On Sunday, interstate branching will be legal in nearly every state thanks to the Riegle-Neal Interstate Banking and Branching Efficiency Act of 1994.
The June 1 effective date is not expected to alter the industry overnight, but the law's long-term impact will be profound.
Going forward, bankers, especially those at large institutions, increasingly will question the value of holding a state charter and operating a bank holding company. The law also is expected to fuel the current wave of large bank mergers and ignite consolidation among small banks.
For some big institutions, the certainty offered by a national charter is irresistible. Cleveland-based KeyCorp will consolidate its 12 state- chartered institutions into one national bank by August.
Though Key could have retained its state charter, the option of answering to only one regulator made the most sense, said spokesman William Murschel.
"Key is using this as the impetus to become one nationwide bank," he said. "We have a coast-to-coast franchise, so we ought to organize and market ourselves like McDonald's or American Express, not a collection of companies defined by rivers or state lines."
Birmingham-based Amsouth Bancorp plans to combine its state-chartered institutions in Alabama, Florida, Georgia, and Tennessee this summer, but has no plans to convert to a national bank. But bank spokesman Jim Underwood acknowledged: "Over time we could find ourselves subject to duplicative regulation in the various states where we operate."
As a result, state regulators are under pressure to make their banking charters more attractive. "We've been we been quite concerned" about banks dropping their state charters, said Elizabeth McCaul, acting banking superintendent in New York where four of the five largest institutions are state-chartered.
"It's easier for banks that operate in multiple states to choose a national charter," she said. "For state banks it's less clear which laws apply when operating in several states."
Ms. McCaul and other state regulators are pushing Congress to pass legislation that would make it easier for their banks to take advantage of interstate branching. Ms. McCaul also is pressing New York lawmakers to pass a "wild card" statute that would allow her to keep the powers of state banks on par with national banks.
Jerry W. Spencer, executive vice president of the Alabama Bankers Association, noted that state banks still enjoy important advantages such as lower examination fees and wider affiliation powers than national banks. "I don't see a rush to change as long as state charters remain competitive," he said.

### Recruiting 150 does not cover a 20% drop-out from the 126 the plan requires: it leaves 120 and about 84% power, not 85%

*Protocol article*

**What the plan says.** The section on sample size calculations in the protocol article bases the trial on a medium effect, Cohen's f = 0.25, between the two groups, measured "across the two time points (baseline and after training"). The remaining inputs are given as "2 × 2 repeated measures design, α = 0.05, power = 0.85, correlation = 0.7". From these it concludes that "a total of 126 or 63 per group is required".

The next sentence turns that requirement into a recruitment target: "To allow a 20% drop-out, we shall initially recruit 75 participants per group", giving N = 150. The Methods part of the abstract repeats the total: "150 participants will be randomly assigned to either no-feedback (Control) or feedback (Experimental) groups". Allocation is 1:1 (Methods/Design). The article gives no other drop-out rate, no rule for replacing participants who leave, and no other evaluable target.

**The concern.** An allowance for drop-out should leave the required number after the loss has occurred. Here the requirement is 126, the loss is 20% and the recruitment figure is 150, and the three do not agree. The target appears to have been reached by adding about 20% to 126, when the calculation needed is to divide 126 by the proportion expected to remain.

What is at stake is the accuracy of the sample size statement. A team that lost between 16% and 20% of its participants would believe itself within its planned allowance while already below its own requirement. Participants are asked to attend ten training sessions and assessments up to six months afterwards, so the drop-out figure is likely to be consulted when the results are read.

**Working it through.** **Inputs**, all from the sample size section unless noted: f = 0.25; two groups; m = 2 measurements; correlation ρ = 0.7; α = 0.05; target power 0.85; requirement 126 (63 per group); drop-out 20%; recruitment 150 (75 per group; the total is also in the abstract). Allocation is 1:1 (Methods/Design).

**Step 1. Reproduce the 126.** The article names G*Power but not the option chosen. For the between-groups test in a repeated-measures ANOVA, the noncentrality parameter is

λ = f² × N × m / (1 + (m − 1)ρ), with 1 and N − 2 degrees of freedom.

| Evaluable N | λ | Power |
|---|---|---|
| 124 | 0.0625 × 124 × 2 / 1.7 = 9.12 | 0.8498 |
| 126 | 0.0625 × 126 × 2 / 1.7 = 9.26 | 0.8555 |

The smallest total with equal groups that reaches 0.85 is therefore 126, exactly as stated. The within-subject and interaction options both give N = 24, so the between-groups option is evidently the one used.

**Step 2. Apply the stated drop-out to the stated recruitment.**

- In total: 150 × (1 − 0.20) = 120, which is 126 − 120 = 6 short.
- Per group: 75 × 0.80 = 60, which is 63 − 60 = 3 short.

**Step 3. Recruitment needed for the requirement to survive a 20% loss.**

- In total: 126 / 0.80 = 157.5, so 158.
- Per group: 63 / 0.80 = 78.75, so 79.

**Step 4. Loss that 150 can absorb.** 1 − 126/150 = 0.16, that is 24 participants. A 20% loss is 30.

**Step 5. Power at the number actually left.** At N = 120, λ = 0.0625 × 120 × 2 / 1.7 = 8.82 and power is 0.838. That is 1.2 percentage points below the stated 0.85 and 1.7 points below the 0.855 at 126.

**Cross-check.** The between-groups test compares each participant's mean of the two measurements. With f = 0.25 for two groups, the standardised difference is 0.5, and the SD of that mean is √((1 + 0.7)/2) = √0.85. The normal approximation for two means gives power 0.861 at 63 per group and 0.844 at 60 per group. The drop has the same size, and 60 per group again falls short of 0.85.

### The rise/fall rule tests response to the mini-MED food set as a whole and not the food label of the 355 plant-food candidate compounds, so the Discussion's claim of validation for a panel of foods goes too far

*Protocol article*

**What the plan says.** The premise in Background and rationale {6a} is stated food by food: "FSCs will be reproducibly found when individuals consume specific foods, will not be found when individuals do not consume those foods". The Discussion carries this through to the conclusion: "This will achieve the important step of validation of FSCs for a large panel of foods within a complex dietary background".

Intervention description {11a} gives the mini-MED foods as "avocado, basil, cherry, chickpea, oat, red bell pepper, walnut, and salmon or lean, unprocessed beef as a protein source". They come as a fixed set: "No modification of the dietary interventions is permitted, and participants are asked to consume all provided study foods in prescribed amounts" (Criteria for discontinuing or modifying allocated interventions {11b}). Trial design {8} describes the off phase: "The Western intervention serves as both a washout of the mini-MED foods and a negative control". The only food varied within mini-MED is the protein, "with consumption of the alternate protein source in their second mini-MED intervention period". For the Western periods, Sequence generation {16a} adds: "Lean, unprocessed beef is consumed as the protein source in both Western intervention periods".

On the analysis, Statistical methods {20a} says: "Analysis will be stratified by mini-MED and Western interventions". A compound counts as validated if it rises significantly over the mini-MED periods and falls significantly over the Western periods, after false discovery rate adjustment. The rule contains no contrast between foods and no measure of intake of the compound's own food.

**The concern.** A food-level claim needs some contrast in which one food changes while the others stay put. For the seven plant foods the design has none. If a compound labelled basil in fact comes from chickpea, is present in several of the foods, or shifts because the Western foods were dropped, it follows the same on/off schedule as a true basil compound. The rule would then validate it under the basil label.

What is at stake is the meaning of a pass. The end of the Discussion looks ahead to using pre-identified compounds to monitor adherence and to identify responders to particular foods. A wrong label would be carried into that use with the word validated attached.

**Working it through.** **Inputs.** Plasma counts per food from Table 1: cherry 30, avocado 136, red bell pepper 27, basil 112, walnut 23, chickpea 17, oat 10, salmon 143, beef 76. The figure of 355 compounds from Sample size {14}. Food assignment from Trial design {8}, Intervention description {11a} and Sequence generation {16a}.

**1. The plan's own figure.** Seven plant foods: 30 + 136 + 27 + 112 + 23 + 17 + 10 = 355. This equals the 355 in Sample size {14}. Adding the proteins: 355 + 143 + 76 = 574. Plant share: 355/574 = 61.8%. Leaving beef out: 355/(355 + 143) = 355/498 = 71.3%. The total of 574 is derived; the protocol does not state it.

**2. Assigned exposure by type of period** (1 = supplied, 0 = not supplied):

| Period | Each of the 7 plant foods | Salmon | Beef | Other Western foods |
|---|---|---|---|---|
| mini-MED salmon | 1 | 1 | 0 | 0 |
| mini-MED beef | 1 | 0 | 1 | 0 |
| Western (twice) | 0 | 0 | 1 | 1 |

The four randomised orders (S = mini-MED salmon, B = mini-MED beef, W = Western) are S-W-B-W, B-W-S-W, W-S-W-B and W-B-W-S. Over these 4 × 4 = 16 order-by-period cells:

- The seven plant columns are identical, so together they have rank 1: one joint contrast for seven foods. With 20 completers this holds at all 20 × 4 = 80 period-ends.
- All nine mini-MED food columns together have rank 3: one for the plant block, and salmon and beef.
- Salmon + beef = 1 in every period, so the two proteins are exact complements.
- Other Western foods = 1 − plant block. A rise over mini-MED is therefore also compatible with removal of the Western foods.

The Riegle-Neal law allowed holding companies to own banks in every state beginning in September 1995, but delayed nationwide interstate branching by individual banks until this year. States, however, were given the opportunity to permit interstate branching earlier or to "opt out" altogether.
Only Texas and Montana chose to delay interstate branching; Texas until September 1999 and Montana until October 2001.
Legislatures in 29 states, the District of Columbia, and Puerto Rico permitted branching before June 1, while 18 waited until this weekend.
In three other states-Wisconsin, Missouri, and Kansas-lawmakers made no decision, but their banking regulators used "wild card" statutes to permit interstate branching on June 1.
With interstate branching now legal, many bankers also must decide whether they want to keep their holding companies. Experts predict that most big institutions will shed their Federal Reserve-regulated parents and fold their operations into one nationally chartered bank bank. That's due in part to the Comptroller of the Currency's decision to let national banks offer securities underwriting and other activities through an operating subsidiary.
"The holding company is starting to look very cumbersome," said Mark W. Olson, a partner in the Washington office of Ernst & Young. "Its principal purpose was to allow interstate ownership. Now, at the very least, the value of having a holding company will fade."
Michael P. Smith, executive vice president of the New York Bankers Association, agreed that holding companies may become a rarity, provided regulators allow a wide range of uses for operating subsidiaries. "A lot of activities handled by holding companies would be easier to do from the bank," he said.
But L. Thomas Block, lobbyist for Chase Manhattan Bank, predicted that many banks will keep the holding company structure to meet special needs.
Chase Manhattan Corp. owns Texas Commerce Bank in Houston, which can't be folded into the New York bank because Texas is one of two states that "opted out" of Riegle-Neal's interstate branching provisions.
Also, as a state-chartered bank, Chase Manhattan needs a holding company to operate its "Section 20" securities affiliate.
Interstate branching will drive more mergers, Mr. Olson noted.
That's because 32 states prohibit banks from starting banks from scratch; they must buy their way into the state.
The bulk of cross-border mergers will be done by small banks that want to serve rural markets near state lines. "The big bank mergers are going to get headlines, but the greatest number of acquisitions will take place at the community bank level," said Neil Milner, president of the Conference of State Bank Supervisors.
He predicted that state charters will remain the favored choice among community bankers. "State supervisors know the local markets better," he said.
But Mr. Milner predicted interstate branching will put small banks under more pressure to cut costs.
"Large banks are going to operate on a very efficient basis," he said. "Community banks must learn to compete on thin margins in businesses now enjoying large spreads, such as credit cards and mortgages."